A space of your own
An independent house or an apartment? Solomon Pappiah delivers the verdict
Batting for apartments Solomon Pappiah
If you thought of pattimandrams as fluffy intellectual quibbling over emotional issues, the one conducted at the Chennai Trade Centre on Sunday would have come as a whiff of fresh air. With debate guru Solomon Pappiah as moderator, six speakers (three in each team) rallied concrete facts back and forth. They had to, because the title was “Which is better — independent house or apartment?” The debate was organised by CREDAI as part of its property fair, Fairpro 2010.
Pappiah led the teams into the war of words, listing out facts about both forms of living. In the process, he drew guffaws from the audience. He said the Chera, Chola and Pandya kings, who had a fetish for building high towers, would stagger and faint if they tried looking at the modern high-rises. In defence of apartments, he said neighbours were guardian angels. These living clusters promoted community living — “you can help yourselves to what your neighbours have. You are especially saved the trouble of visiting the grocer!”
Speaking for individual houses, Pappiah said they kept prying ears at bay. “Family problems stay within the four walls; shouting matches do not provide entertainment to neighbours.”
Poet M. Ramalingam said that someone, immersed in a mobile conversation, walked into his neighbour's flat (because all flats look uniform) and capped this performance by collecting another neighbour's clothes hung out to dry. Flats don't give the same sense of ownership an independent house does — because “if I live on a middle floor, somebody's else roof is my floor and another man's floor is my roof.”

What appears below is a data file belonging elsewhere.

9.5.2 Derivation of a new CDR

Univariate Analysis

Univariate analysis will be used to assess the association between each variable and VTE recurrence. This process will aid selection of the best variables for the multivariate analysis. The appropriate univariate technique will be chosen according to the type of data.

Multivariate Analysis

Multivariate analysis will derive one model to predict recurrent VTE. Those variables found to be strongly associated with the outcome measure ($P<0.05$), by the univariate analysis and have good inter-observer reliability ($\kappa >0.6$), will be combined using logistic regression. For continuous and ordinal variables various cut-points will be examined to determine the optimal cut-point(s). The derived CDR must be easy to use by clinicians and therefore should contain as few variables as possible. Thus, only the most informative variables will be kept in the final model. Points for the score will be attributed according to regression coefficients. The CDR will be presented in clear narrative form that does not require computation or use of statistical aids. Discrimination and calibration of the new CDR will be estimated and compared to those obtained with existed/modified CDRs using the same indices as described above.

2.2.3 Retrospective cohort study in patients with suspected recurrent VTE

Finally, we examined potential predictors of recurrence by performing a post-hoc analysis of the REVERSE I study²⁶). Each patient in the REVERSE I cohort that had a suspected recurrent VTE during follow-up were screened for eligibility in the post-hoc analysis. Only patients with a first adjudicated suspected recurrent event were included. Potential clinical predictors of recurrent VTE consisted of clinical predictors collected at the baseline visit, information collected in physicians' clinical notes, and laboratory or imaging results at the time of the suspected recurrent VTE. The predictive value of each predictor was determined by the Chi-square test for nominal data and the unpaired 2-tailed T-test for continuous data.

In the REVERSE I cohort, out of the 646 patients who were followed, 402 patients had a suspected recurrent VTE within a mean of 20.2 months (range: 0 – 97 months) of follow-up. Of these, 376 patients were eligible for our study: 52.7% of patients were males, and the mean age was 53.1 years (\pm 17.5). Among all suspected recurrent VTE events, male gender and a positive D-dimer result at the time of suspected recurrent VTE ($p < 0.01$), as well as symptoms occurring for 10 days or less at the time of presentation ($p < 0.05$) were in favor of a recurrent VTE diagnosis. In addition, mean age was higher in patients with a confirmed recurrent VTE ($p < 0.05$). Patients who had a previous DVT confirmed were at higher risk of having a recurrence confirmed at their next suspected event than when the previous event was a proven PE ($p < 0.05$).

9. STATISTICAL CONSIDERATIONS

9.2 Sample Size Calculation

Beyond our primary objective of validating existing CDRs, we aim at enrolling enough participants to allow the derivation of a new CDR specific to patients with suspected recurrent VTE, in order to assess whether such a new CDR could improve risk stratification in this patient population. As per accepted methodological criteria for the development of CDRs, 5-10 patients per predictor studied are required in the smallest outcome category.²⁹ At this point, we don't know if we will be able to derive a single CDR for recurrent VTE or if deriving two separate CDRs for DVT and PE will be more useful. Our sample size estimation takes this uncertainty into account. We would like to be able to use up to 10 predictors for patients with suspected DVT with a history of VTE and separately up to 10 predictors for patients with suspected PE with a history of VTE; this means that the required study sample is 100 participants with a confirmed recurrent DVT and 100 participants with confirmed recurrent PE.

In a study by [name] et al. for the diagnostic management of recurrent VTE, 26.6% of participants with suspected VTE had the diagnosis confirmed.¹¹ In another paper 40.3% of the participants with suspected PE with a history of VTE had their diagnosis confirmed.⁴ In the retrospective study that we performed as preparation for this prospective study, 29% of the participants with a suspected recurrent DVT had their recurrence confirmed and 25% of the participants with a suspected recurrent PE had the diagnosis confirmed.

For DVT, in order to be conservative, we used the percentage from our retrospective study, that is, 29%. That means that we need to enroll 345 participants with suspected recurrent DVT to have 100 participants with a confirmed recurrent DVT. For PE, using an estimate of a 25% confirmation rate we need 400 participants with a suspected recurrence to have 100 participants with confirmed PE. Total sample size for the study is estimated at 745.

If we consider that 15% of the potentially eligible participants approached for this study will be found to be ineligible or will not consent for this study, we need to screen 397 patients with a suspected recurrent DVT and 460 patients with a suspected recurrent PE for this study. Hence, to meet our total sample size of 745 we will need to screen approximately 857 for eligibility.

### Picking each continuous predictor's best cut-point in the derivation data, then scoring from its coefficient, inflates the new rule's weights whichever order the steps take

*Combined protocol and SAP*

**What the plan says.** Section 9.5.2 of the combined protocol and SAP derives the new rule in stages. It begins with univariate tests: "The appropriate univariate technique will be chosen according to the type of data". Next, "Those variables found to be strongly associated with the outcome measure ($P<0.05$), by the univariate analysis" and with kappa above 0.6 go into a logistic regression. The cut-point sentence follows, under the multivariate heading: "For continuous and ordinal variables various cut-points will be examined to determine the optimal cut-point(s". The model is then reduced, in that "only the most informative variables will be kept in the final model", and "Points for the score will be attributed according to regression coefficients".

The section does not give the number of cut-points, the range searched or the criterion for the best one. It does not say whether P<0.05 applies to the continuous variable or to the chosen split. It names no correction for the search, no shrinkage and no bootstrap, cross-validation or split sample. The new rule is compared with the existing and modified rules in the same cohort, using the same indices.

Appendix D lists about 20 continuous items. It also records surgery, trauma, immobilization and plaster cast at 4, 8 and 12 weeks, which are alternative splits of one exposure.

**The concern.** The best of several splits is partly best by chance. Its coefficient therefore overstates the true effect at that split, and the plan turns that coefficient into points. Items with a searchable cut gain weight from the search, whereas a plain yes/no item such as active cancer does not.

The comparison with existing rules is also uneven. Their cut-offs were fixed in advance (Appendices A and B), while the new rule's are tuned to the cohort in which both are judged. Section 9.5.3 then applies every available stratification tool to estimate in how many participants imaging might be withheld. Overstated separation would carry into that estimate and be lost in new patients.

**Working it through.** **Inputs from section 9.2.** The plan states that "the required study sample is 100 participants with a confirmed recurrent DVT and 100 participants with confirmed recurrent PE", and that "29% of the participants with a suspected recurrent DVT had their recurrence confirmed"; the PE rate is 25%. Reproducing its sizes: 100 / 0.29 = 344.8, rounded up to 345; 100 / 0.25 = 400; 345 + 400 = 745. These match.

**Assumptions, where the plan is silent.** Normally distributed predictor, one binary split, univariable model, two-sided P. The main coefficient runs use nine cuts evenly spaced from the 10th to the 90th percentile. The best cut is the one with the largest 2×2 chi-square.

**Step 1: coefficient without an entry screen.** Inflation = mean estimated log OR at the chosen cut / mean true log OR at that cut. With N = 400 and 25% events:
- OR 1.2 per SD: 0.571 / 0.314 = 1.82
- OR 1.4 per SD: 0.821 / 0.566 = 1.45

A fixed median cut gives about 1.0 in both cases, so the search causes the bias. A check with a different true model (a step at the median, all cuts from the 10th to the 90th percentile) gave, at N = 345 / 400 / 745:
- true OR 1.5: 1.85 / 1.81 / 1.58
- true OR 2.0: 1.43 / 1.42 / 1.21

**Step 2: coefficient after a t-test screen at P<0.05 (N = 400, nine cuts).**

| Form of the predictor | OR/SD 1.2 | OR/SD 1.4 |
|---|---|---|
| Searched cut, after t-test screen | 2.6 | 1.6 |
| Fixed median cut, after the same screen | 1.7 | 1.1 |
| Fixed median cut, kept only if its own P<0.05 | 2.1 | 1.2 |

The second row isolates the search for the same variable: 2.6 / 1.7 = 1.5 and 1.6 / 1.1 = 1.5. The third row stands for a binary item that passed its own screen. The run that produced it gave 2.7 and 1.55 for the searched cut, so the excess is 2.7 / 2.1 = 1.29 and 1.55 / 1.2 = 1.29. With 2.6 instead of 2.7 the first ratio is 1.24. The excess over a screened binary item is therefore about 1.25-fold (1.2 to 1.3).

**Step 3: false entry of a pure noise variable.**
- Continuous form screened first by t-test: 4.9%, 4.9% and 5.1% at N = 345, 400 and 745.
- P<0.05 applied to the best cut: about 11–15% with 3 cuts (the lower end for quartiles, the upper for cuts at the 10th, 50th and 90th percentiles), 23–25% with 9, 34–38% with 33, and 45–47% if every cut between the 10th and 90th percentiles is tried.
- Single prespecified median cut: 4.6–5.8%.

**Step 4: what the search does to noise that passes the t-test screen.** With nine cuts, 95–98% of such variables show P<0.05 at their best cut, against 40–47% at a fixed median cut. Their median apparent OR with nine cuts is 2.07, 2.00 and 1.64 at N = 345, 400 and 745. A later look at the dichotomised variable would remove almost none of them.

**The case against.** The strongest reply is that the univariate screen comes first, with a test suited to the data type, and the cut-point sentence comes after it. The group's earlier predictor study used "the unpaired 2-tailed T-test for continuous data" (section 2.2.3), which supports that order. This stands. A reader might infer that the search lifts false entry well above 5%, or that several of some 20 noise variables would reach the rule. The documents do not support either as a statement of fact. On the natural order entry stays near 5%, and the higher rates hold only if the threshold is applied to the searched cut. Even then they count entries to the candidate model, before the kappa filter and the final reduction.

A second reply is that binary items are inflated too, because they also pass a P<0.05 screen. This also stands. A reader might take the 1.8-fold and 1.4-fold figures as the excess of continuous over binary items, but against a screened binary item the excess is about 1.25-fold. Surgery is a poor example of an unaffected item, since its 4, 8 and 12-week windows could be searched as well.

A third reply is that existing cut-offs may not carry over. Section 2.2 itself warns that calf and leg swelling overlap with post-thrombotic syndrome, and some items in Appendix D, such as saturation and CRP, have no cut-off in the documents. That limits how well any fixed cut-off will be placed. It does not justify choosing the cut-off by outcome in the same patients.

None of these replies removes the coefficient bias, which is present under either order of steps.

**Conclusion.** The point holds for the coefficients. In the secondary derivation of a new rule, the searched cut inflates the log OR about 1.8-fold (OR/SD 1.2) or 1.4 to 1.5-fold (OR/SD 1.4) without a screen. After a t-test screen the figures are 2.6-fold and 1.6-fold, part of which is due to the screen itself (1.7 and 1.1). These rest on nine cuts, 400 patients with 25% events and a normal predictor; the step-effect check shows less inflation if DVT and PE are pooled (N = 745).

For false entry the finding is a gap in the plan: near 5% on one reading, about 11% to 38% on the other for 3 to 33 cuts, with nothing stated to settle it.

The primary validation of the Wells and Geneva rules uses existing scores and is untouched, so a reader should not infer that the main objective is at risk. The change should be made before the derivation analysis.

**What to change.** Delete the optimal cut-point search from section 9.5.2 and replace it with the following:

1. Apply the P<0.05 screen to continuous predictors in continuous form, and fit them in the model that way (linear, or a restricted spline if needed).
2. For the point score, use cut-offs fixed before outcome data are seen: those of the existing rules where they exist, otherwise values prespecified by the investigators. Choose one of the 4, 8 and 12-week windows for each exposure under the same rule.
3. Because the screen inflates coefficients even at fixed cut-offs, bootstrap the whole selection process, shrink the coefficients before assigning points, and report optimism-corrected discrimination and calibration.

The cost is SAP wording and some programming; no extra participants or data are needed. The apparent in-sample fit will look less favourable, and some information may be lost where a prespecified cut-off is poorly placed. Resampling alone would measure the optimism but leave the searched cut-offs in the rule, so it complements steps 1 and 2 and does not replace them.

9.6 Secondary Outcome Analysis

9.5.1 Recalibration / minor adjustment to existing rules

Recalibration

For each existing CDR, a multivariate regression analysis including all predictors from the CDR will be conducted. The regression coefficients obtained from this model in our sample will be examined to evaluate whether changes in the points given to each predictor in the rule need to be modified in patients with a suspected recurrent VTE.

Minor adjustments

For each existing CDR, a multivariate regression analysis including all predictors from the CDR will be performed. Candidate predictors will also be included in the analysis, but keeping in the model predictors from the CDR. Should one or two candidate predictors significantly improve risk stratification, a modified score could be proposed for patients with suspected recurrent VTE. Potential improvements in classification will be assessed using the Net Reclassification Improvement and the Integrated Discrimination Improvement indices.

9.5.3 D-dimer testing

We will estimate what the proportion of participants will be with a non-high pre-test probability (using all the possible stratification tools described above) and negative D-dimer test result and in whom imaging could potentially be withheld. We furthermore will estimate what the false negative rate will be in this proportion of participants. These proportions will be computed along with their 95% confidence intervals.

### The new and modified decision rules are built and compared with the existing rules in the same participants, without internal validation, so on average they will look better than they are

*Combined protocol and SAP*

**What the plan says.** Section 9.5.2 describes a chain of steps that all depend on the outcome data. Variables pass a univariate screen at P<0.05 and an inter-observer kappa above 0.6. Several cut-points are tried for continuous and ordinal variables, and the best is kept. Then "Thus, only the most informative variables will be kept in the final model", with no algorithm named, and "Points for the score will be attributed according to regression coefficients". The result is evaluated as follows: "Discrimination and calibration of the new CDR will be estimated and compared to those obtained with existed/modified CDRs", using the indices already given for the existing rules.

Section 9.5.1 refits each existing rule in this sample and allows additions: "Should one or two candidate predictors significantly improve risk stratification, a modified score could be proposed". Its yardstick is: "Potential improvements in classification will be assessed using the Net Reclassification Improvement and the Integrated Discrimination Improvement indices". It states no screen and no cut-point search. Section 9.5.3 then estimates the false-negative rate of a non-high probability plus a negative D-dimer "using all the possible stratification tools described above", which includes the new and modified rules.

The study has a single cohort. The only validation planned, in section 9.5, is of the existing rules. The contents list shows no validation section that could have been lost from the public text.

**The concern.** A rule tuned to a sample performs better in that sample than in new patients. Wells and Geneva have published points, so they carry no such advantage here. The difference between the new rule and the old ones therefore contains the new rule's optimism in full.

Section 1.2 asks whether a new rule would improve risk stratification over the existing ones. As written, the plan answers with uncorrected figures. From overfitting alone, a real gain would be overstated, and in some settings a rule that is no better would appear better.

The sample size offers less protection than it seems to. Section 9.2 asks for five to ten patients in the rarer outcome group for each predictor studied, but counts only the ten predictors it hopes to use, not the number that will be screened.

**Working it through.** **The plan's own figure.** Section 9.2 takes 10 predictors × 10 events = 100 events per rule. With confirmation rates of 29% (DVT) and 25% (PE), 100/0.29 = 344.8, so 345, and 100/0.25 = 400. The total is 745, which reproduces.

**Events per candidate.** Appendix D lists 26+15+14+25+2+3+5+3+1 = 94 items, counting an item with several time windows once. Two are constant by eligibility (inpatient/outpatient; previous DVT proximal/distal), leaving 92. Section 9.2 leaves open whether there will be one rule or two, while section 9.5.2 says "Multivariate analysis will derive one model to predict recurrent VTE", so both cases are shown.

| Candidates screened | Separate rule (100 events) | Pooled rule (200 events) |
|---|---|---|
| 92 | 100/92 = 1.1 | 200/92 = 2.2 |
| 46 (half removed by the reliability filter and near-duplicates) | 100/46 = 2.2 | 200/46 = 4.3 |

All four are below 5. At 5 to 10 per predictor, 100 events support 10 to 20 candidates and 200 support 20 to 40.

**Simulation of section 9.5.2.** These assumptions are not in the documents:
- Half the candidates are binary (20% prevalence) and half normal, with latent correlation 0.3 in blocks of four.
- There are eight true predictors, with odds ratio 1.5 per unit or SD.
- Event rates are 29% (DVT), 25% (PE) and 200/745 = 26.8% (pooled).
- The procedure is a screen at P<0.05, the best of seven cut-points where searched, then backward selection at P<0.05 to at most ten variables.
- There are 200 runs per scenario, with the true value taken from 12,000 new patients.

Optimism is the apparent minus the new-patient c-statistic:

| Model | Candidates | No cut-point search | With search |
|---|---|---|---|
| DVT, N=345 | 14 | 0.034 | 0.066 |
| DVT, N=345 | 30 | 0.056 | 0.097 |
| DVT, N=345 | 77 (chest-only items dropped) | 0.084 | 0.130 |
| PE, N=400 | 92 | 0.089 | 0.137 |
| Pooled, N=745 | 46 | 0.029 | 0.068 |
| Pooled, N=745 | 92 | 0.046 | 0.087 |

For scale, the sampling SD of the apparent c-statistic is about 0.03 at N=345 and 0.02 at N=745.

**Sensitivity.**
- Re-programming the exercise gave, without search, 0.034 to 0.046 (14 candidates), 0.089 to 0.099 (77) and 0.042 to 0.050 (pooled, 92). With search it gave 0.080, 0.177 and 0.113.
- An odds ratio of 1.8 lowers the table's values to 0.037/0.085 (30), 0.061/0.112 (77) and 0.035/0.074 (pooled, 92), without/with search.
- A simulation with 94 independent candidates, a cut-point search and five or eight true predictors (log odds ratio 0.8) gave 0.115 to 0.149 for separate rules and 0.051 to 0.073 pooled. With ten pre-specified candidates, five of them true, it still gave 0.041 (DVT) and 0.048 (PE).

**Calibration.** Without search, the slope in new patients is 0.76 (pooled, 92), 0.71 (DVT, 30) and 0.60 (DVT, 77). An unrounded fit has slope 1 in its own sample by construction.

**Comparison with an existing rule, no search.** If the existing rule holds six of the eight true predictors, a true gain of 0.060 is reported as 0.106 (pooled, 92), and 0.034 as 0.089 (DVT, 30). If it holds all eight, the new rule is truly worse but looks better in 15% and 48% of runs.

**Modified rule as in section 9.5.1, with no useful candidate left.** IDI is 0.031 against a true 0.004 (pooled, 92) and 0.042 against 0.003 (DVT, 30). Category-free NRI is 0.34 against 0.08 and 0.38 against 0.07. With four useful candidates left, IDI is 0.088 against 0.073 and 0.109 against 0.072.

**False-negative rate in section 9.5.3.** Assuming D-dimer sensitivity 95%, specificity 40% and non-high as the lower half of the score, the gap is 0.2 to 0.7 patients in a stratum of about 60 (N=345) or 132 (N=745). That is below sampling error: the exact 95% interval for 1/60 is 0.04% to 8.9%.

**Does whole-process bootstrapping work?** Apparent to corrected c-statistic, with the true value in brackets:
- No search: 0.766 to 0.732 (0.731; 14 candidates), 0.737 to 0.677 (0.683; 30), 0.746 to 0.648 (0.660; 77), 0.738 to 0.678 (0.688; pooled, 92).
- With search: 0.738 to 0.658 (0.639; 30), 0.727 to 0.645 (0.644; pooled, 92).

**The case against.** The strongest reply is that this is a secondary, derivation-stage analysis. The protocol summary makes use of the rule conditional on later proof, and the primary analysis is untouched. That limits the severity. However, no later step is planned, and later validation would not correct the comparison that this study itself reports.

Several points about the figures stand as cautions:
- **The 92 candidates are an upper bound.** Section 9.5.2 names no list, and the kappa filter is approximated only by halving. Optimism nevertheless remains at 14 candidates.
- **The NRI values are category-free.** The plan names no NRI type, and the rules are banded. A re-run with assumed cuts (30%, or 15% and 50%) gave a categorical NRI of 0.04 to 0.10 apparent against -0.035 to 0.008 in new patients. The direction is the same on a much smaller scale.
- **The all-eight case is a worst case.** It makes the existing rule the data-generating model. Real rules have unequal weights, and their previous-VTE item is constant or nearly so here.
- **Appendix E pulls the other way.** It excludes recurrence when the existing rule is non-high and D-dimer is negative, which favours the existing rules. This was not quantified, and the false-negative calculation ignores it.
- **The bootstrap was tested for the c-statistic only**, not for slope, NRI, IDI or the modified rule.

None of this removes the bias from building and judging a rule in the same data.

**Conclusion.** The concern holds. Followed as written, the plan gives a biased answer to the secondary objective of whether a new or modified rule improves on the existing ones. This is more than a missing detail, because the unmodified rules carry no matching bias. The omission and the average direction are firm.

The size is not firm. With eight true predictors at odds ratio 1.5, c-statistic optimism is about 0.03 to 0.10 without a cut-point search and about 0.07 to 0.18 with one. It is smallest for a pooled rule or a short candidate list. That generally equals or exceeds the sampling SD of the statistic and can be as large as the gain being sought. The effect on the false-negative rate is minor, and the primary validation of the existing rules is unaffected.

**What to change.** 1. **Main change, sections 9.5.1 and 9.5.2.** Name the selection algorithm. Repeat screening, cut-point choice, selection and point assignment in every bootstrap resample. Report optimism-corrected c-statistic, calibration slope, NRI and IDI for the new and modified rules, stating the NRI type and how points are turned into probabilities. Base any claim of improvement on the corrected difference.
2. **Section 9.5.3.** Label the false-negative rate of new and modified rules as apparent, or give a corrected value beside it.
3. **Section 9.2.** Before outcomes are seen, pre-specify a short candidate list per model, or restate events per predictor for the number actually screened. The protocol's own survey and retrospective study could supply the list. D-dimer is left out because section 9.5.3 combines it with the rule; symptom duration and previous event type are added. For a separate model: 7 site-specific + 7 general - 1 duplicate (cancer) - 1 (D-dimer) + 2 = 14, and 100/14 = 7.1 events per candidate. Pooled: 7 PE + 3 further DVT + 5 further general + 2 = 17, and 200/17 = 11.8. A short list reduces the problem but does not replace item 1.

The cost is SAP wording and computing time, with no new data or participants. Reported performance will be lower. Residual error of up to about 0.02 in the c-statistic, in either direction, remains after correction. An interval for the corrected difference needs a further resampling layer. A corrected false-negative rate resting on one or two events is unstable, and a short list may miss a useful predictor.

“You can't modify a flat, but I can modify my independent house. I can add a room whenever I want to,” said Malathi. “Buying a flat is like buying a pair of shoes, and then cutting your feet to wear them.” Raja said flat associations are notorious for internal squabbling; lack of privacy goes with living in apartments.
“When an independent house is locked, the postman knows, the milkman knows and, finally, the thief also knows,” said Sivakumar. Thanks to the flat association, a flat owner is spared the worry of maintaining his house. Civic authorities attend to a complaint lodged by a flat association a lot faster than to one placed by an independent house owner. Also, apartments promote community living and integrates people from different cultures and religions.
Arulprakasham said buying an independent house within the city is prohibitive. Land promoters advertise a layout as near Chennai, but, in truth, it is closer to Villupuram.
Barathi Bhaskar said locking an independent house before bedtime is a big chore. And, that there is irreplaceable joy in making dinner using your apartment neighbour's vegetables!
After a cake-cutting celebration by CREDAI committee members for his birthday, separated by just a day, Pappiah said the builders' expression of love was not going to influence his judgement. Citing greater security, more opportunites for community living and a scope for self-contained living, he pronounced apartments ideal for life in a metropolis.
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